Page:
Growth Drivers for 2013

10 Proven Growth Drivers that Get Results!

At Evergreen, we help companies grow more, predictably. To enable greater and more predictable growth, our work with senior leaders, sales mangers, and sales reps focuses on:

  •  Making informed strategic choices about which growth opportunities to pursue,
  • Organizing resources effectively, and
  • Equipping sales managers and teams with the right processes and tools to sustain success

Over the last six weeks we have focused on 10 growth drivers we believe senior leaders, sales managers, and sales reps should focus on to drive growth in 2013. We have selected these 10 issues because they are actionable at all levels – the rep, team, and the organization. Moreover, they are proven, based on our experience with over 60 clients, to accelerate growth in a wide variety of industries.

Please follow us via email or RSS feed . And, if you have recently deployed, or plan to deploy, one of our 10 Drivers, please add a comment on the blog or Twitter at @EvergreenGrowth.

Our Top 10 Growth Drivers for 2013 Include:

  1. Growth Driver #1 – Confirm Your Revenue Model
  2. Growth Driver #2 – Increase Your Value
  3. Growth Driver #3 – Sell the Way Customers Buy
  4. Growth Driver #4 – Pursue a Mix of Revenue Gains and Drains
  5. Growth Driver #5 – Identify Growth Themes
  6. Growth Driver #6 – Create a Road Map to Success
  7. Growth Driver #7 – Tighten Your Focus on Sales Management
  8. Growth Driver #8 – Assess Your Turnover Risk
  9. Growth Driver #9 – Focus on Opportunity Creation
  10. Growth Driver #10 – Define Decisions at Customer Touchpoints Before Investing in BI Tools

-TGK


Growth Driver #10 – Define Decisions at Customer Touch Points Before Investing in BI Tools

Defining the key decisions and information requirements at all customer touch points is a critical prerequisite to investing in BI capability.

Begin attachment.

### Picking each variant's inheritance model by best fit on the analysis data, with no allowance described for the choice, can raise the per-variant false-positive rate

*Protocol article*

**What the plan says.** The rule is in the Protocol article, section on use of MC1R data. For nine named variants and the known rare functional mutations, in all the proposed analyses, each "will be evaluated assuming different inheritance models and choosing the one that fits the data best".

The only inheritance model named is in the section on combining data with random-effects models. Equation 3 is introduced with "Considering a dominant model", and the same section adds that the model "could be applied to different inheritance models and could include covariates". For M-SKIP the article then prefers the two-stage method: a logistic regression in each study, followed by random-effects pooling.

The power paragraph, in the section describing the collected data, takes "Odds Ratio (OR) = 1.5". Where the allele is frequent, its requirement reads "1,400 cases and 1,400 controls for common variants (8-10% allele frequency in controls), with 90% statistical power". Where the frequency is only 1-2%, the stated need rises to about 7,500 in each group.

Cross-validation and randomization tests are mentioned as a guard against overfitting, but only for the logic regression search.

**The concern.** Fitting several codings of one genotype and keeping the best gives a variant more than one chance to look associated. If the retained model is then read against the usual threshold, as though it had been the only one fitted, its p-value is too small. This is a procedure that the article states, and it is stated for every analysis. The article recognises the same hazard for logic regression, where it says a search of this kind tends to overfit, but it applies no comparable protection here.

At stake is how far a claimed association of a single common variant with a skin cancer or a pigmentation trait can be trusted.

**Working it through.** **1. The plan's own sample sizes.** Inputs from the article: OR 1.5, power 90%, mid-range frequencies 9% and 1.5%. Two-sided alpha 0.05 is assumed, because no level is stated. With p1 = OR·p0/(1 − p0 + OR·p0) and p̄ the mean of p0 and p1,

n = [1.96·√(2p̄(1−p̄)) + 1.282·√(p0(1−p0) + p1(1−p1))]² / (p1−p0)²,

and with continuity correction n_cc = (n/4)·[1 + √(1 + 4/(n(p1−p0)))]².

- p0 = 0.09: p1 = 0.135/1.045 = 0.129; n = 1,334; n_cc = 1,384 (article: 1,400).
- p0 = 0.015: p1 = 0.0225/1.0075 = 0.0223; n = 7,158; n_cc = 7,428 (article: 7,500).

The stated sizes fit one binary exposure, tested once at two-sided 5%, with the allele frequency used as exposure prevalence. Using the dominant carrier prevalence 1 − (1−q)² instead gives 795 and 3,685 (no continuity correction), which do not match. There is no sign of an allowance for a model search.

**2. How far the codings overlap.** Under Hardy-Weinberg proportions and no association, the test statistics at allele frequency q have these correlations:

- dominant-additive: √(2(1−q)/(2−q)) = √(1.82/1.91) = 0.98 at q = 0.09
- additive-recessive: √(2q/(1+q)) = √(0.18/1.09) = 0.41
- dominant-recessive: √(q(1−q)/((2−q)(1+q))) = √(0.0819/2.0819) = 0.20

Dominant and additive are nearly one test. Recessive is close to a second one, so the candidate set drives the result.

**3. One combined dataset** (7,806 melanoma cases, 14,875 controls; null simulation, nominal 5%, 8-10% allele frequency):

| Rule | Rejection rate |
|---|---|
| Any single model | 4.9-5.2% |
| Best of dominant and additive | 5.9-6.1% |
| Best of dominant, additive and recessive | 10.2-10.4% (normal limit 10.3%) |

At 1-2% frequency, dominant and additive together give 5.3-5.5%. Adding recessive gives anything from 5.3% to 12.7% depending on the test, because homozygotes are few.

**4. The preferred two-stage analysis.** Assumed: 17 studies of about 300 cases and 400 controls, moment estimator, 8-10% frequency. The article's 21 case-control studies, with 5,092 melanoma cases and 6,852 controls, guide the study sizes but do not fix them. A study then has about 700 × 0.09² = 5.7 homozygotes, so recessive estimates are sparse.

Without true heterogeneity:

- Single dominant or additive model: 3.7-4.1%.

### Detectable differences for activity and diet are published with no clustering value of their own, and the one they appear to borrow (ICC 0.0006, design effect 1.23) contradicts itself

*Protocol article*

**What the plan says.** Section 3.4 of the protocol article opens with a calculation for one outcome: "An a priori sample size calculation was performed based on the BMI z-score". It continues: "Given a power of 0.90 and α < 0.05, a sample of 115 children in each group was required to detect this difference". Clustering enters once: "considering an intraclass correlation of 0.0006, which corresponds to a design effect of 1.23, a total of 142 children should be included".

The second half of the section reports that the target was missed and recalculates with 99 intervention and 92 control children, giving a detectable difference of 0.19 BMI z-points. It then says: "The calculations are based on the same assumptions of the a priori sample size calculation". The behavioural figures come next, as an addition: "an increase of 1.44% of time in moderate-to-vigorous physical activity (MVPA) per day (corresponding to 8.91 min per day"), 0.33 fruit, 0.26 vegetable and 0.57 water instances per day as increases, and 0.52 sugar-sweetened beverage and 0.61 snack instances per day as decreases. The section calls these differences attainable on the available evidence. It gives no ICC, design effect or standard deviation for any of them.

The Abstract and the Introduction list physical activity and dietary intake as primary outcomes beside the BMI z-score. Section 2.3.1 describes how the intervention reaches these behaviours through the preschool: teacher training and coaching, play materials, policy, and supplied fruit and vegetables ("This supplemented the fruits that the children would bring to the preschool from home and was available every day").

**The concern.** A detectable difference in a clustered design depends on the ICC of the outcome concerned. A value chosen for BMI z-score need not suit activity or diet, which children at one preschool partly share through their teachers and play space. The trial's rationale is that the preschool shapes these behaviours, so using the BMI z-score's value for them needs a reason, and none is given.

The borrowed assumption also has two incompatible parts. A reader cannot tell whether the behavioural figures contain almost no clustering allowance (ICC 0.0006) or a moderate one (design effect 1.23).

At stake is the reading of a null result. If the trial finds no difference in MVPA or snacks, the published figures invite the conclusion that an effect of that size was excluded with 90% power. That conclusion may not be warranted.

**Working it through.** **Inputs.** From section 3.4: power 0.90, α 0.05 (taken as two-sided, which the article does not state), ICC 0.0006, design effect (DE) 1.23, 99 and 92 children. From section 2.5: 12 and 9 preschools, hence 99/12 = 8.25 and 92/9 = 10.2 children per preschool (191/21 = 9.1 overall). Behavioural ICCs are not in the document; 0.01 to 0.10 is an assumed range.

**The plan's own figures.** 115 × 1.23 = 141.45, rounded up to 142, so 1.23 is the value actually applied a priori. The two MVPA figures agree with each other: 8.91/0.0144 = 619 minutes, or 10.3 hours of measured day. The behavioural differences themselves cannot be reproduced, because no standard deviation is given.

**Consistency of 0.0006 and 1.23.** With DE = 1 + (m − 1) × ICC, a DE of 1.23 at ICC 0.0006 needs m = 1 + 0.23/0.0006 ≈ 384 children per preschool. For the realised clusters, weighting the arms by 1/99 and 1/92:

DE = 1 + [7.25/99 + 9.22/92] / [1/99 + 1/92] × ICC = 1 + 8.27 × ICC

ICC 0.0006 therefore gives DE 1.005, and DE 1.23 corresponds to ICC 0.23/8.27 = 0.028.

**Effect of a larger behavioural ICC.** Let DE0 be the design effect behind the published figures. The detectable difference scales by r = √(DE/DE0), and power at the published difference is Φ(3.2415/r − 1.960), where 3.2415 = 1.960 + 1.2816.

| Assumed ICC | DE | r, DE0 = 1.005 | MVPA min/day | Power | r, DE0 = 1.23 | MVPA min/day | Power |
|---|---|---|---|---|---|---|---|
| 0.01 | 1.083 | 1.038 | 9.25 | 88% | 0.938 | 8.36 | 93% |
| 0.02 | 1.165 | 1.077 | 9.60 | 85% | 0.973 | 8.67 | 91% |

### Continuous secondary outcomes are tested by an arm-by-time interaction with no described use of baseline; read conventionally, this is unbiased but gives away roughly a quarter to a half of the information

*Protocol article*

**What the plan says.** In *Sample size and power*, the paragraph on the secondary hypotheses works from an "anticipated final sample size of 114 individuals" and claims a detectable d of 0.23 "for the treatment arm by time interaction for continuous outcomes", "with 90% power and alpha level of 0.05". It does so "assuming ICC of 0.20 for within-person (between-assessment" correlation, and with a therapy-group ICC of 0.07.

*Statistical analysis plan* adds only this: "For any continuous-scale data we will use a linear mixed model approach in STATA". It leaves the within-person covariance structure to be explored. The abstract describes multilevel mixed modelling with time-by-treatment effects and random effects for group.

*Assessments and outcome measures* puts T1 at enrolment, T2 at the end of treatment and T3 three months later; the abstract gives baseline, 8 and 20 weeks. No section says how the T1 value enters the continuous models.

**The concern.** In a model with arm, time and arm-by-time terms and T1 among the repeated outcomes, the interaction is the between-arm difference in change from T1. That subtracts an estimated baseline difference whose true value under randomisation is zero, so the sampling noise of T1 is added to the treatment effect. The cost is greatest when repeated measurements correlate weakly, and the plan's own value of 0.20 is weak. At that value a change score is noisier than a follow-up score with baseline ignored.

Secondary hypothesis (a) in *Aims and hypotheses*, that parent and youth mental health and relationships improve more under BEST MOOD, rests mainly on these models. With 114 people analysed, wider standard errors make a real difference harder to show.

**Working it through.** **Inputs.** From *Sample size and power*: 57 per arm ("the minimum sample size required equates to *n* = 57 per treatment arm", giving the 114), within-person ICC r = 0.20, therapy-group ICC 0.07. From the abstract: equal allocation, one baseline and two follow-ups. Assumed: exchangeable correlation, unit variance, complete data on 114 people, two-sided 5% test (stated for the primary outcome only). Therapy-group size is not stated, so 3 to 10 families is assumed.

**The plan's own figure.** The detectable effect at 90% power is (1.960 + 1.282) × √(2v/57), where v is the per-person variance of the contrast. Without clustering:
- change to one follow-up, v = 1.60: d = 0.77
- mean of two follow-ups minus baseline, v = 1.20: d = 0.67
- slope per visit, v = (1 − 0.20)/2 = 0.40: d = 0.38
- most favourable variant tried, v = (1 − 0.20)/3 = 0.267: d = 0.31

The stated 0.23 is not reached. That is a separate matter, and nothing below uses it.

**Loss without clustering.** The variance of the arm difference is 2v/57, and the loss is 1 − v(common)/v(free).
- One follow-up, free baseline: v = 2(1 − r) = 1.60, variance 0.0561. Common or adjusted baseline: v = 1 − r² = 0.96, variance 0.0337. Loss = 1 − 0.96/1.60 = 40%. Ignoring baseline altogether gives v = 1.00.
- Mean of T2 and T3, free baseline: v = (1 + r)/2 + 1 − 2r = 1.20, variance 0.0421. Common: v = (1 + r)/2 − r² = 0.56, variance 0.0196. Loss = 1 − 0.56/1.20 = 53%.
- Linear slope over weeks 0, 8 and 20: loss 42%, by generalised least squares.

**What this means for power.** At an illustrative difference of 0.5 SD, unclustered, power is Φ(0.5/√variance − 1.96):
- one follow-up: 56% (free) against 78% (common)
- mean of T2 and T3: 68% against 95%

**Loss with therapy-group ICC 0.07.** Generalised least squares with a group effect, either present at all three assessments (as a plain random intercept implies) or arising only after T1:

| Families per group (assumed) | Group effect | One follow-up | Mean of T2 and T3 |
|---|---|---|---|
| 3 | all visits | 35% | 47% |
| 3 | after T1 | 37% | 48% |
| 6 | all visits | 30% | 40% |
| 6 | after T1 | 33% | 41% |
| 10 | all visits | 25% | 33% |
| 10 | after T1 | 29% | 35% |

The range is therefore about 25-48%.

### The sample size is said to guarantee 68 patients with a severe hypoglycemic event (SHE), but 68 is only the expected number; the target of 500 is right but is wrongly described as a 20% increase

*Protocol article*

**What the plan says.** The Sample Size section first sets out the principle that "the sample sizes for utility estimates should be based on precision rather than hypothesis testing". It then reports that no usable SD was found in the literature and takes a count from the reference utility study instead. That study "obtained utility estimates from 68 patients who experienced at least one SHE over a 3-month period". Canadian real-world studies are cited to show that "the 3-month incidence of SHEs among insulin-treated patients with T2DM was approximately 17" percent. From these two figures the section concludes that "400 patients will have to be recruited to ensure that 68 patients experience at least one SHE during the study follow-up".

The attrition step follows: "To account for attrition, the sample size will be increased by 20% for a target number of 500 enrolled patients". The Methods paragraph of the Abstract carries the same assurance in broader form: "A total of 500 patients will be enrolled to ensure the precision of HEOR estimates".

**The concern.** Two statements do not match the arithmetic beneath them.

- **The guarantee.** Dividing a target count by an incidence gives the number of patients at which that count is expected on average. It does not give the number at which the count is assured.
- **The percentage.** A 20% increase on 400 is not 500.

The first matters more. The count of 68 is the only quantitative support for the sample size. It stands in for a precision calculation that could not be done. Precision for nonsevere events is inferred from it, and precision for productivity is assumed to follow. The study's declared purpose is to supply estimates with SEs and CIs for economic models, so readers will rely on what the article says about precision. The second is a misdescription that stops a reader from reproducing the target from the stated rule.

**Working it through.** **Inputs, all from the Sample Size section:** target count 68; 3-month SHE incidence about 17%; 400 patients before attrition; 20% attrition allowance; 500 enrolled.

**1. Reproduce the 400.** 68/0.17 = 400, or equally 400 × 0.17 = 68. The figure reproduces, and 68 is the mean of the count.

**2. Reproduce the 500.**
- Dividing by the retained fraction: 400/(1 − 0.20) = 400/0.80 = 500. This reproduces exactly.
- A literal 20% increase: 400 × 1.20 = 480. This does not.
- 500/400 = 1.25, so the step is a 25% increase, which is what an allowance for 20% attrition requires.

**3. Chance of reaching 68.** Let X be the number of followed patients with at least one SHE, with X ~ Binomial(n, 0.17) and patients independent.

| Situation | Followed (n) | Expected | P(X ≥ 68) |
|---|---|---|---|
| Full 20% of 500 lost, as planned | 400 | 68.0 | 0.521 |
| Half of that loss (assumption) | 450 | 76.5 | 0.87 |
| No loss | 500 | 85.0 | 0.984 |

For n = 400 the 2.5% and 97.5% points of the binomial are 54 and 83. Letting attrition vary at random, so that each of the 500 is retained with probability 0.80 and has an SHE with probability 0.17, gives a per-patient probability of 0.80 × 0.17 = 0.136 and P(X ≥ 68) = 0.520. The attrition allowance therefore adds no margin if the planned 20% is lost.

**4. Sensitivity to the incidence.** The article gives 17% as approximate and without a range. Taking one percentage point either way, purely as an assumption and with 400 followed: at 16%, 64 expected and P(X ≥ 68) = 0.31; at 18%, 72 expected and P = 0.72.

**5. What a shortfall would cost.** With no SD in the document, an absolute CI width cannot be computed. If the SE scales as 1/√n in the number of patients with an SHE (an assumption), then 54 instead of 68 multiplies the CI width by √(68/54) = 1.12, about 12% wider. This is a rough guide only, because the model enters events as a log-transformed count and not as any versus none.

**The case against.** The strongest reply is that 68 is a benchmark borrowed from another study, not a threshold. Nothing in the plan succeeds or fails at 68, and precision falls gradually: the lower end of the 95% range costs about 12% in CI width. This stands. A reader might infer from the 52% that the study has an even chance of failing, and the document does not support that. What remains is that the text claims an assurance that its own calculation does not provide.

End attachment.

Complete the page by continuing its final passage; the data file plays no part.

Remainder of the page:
I recently co-hosted a webinar with Chris Winter, head of Enterprise Solutions at DOMO. Our discussion focused on Optimizing the Selling Machine. We talked about business intelligence, data, and decision making.

Since that webinar, I have had a number of conversations with Sales and Senior Leaders about business intelligence as it pertains to sales and marketing. And, there’s one theme that has been resonating louder than the rest.

Here is how the theme has emerged in conversation:

  • With our marketing lead generation, social media, CRM our ordering, customer service, and fulfillment systems, we have really great data.
  • Our data completely cover our customer relationships end-to-end.
  • We now know more about our customers and our interactions with them than ever before, it’s amazing!

BUT,

  • All this data has not lead to fundamental changes or improvements in how we sell or manage our sales efforts.

It turns out, that in all of these situations there were two fundamental gaps that had yet to be closed.

The first was the tools that enabled these managers to move from snap shots of data to trends and patterns of performance, and beyond to comparative analyses of multiple factors. We call this Business Intelligence.  The second, and most important gap was a set of fundamental links between business intelligence and  Sales and Management actions. In other words, the map tying information to actions and decisions across all of those customer touch points, action which in the end would lead to fundamental change.